From knowing who is responsible, the processes, and the steps to follow, your incident response will define how your business bounces back following a cyber attack, breach, or disaster – so plan carefully.

It should be noted that no network security strategy is perfect as-is. In the world of IT and business, there are always risks involved while cyber threats continue to evolve, requiring us to do so too.

However, with network security strategies and proactive incident response measures in place, your risk as an organization can be significantly reduced. 

Maintaining Security Best Practices The most susceptible parts of an organization’s network security architecture are those that concern human-based elements. 

That’s why phishing attacks are the most common cyber attack vector. 

Therefore, embracing a company culture that prioritizes security-first, is essential and will help protect your network from:

  • Phishing
  • Social engineering attacks
  • Business email compromise (BEC)
  • Compromised devices with network access 
  • Malicious insider threats from an internal threat actor
  • And more


Additional Network Security Strategies

Now that you understand what embodies a strong network security strategy, let’s take a look at some other network security strategies you can integrate into your existing methodology:


Sandboxing is a network security strategy where you open files or run code in an isolated ecosystem, or sandbox, to prevent malicious threats from accessing your network. It is often used to scan for malware in files like: 

  • PDFs
  • Excel
  • PowerPoints
  • Word documents

Email Security

While most email providers offer built-in protection, it may not be enough to keep you safe. For instance, email security presents a unique obstacle because it can be affected by:

  • Human-based security risks
  • Non-physical risks (obsolete legacy systems)
  • Physical risks (outdated technology, servers, routers, and more)

With business email compromise (BEC) is responsible for only 4% of data breaches, it also averaged the highest total costs as an attack vector, averaging breach costs of $5.01 million. Therefore implementing additional email security features may be worth looking into further.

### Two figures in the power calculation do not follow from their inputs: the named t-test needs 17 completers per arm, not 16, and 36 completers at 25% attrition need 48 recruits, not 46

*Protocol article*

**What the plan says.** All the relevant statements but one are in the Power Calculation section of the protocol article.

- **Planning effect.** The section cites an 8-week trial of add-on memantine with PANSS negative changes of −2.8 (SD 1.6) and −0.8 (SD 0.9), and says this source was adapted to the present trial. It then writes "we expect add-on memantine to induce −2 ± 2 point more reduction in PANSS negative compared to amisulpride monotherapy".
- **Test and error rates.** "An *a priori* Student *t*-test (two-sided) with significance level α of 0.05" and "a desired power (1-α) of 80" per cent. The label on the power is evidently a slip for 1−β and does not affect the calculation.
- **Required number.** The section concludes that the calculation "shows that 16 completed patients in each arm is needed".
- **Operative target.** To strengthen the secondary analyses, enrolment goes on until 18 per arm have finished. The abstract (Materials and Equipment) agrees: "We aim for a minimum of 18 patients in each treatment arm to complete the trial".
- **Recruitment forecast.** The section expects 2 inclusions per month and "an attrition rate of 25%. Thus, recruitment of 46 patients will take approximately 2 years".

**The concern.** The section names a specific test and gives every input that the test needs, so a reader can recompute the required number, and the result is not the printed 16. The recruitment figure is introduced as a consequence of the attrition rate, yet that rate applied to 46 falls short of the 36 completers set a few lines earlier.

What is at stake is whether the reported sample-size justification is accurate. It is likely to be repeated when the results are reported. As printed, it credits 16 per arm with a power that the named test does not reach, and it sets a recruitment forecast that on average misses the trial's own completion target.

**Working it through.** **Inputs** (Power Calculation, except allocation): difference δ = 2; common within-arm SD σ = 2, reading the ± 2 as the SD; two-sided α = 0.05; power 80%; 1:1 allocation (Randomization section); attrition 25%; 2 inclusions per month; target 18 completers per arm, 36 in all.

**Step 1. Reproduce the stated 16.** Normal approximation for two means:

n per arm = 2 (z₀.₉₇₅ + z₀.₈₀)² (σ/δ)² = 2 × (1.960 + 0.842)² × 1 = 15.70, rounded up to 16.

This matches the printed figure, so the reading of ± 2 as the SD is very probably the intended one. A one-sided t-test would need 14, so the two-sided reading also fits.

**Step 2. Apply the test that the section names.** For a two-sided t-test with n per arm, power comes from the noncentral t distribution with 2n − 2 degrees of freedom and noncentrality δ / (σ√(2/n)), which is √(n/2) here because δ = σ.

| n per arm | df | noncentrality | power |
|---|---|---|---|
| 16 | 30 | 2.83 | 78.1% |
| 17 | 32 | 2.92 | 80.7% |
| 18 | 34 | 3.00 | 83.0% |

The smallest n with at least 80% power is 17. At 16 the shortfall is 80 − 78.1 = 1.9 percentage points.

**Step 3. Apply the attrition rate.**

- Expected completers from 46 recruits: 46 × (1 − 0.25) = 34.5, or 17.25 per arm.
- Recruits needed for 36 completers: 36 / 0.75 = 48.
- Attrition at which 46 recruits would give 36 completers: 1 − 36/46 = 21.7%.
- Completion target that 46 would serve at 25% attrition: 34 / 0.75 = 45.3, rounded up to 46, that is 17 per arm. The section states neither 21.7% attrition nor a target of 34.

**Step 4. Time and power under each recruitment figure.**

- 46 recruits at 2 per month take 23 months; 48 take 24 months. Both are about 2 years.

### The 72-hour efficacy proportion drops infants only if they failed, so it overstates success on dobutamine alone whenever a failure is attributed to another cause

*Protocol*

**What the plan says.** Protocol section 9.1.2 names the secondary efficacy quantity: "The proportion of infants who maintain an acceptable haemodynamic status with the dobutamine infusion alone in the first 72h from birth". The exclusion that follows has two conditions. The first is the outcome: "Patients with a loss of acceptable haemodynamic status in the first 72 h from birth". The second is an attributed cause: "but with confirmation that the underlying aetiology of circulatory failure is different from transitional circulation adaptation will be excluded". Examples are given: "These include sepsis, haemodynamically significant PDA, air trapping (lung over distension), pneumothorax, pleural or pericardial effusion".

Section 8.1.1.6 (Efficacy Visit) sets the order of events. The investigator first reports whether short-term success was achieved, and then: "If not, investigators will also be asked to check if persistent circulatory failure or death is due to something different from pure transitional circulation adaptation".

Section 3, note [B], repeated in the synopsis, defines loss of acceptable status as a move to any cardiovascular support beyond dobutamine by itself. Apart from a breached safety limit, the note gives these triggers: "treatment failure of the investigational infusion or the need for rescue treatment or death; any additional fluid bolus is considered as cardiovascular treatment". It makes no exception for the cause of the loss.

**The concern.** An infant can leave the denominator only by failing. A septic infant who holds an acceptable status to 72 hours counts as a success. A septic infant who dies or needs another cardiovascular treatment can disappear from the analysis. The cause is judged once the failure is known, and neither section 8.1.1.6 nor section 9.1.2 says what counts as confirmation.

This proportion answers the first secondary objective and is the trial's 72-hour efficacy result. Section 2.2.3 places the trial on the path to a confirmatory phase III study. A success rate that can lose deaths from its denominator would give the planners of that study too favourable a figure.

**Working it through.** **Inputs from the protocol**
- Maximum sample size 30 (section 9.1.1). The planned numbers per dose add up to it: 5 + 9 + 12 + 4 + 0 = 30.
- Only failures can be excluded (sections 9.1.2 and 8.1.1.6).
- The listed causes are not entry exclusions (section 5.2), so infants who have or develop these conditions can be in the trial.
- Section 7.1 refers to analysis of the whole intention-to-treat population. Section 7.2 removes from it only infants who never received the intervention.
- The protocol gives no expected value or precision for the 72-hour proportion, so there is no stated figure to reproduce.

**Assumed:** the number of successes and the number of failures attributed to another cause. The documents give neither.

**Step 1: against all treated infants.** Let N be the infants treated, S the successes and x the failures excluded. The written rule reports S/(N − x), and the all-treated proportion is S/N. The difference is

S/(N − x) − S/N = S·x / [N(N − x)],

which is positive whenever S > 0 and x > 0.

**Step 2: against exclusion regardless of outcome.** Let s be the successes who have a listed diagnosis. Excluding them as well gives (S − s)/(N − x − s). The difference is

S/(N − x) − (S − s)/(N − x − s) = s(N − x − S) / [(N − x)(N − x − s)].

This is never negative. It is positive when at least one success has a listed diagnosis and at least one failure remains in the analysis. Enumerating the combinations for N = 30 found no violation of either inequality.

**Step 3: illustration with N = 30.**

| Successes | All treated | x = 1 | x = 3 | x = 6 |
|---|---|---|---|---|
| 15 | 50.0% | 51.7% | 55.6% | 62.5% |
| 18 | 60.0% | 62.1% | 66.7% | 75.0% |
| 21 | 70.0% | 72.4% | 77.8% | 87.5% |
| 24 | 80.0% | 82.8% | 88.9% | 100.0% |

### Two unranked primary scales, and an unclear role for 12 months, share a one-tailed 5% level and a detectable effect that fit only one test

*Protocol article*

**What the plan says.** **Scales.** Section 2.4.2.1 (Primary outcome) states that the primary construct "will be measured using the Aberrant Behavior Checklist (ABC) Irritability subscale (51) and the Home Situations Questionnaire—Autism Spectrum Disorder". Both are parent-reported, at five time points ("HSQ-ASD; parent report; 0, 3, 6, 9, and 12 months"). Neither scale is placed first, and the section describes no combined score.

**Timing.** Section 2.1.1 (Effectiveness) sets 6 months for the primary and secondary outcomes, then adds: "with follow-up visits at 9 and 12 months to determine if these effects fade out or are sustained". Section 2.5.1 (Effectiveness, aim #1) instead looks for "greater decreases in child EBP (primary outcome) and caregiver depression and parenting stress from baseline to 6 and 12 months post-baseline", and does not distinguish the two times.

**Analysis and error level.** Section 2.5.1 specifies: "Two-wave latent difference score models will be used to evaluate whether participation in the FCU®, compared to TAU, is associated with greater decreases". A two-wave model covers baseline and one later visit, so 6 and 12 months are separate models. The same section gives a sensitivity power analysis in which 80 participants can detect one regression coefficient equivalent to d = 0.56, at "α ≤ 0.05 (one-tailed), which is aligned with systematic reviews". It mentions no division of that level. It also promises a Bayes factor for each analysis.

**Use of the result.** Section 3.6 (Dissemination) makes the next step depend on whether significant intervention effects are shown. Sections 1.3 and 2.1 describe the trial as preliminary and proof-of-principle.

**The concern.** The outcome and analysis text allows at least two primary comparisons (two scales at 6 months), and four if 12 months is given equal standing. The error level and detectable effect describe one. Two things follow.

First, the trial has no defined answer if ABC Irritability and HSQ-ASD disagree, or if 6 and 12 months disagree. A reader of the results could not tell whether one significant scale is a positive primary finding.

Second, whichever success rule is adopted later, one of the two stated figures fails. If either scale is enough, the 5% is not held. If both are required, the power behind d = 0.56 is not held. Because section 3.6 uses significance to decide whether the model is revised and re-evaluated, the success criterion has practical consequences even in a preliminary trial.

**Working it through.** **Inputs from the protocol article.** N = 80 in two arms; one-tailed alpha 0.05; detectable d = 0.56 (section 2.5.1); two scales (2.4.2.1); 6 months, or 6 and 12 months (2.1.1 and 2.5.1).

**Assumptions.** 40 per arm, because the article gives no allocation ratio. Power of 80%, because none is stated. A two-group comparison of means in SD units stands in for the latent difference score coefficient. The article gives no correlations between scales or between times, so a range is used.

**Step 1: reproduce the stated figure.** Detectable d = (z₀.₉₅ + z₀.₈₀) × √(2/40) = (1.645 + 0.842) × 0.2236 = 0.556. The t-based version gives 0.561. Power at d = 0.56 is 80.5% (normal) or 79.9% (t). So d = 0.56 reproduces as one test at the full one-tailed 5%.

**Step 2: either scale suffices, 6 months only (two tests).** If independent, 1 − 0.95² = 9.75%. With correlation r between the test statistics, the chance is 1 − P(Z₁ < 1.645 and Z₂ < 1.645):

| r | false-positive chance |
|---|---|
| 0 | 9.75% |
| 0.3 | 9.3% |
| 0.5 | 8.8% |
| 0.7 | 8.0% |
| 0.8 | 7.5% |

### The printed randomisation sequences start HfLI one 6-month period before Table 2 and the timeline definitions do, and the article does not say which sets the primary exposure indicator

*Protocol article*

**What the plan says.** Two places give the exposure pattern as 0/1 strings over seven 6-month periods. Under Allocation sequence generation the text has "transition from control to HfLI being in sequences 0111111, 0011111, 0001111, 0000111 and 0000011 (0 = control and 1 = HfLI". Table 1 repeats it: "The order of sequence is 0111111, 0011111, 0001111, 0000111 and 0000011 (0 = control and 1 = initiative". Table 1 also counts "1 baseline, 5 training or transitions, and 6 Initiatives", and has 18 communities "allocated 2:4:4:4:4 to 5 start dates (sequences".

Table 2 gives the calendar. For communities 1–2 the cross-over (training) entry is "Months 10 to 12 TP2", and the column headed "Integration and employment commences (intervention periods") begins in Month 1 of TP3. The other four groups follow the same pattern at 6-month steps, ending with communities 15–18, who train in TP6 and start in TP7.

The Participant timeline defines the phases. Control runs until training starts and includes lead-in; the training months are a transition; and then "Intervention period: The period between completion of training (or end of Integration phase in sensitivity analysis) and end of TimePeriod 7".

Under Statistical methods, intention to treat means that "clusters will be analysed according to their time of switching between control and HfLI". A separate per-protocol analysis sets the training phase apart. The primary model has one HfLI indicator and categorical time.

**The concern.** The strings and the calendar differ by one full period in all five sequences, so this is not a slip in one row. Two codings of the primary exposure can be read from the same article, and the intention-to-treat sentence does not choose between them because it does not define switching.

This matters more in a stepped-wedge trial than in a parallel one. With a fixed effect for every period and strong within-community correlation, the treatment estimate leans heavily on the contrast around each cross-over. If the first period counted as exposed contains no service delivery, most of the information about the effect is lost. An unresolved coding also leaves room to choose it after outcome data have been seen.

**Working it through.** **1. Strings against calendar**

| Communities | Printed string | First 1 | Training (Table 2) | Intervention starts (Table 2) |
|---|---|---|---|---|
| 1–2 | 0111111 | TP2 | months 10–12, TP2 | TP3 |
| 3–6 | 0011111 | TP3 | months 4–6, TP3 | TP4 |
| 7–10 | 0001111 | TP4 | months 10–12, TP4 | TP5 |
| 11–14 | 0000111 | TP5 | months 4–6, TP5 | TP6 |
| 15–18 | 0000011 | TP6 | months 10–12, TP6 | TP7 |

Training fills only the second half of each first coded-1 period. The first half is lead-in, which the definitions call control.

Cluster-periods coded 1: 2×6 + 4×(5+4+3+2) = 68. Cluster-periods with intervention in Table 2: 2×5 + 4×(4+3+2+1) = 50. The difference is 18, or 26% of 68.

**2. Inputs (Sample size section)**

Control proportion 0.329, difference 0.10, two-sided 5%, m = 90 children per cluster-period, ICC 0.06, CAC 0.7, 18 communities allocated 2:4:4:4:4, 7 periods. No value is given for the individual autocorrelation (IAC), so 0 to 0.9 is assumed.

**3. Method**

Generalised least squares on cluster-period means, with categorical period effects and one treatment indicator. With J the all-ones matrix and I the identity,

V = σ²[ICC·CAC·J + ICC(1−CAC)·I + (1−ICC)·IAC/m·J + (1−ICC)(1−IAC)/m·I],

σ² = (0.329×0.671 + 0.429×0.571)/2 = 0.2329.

Cloud Security 

Using Software-Defined Networking (SDN) and Software-Defined Wide Area Network (SD-WAN) solutions allow companies to strengthen their network security across public, private, hybrid, and cloud-hosted Firewall-as-a-service (FWaaS) deployments. 

Firewall Services

Firewalls are responsible for controlling the incoming and outgoing network traffic, ensuring predetermined security rules are being followed while restricting access to unwarranted parties. For organizations seeking additional security, Next Generation Firewalls offer added security with an increased focus on preventing malware and application-layer attacks.

Network Segmentation 

By defining boundaries with your network architecture, you can create network segments where only specific users have access privileges to a particular network segment. For example, a business could segment its network via departments, functions, or risks. 

Data Loss Prevention (DLP) 

DLP is a cybersecurity methodology that combines business continuity technologies with industry best practices to prevent the exposure of sensitive data. In addition to safeguarding your uptime, processes, and productivity, DLP provides peace of mind to most leadership.

Intrusion Prevention Systems (IPS) 

IPS security solutions can be used to block Denial of Service (DoS) attacks, brute force intrusions, and known vulnerabilities of exploits before they can impact your network.

Zero Trust Network Access (ZTNA) 

Also known as a software-defined perimeter (SDP), a zero trust security model states that users should only have the necessary access and permissions required to fulfill their role. ZTNA is often enforced through network segmentation, which ramps up access control and security.


Interested in learning more about network security strategies? Check out these blogs:


Improve Your Data Protection by Improving Your Network Security Strategy

An effective network security strategy will strengthen your protection, elevate your business’s security posture, and reduce risks across your infrastructure. 

From managing the application security of your connected hardware and mobile devices to ensuring your network security policies align with industry regulations, there’s a lot to consider and even more at risk which is why you should always consult with network security specialists.

That’s why at Executech, you can rest assured knowing that your network will be strategically managed by dedicated vCIOs and technicians who have supported the IT needs of 689 companies and more than 26,400 end users. Your network security, uptime, and performance are prioritized by our experts to ensure you never miss a beat. Get in Touch – (844) 977-3338

For more information regarding network security, contact us today to learn more.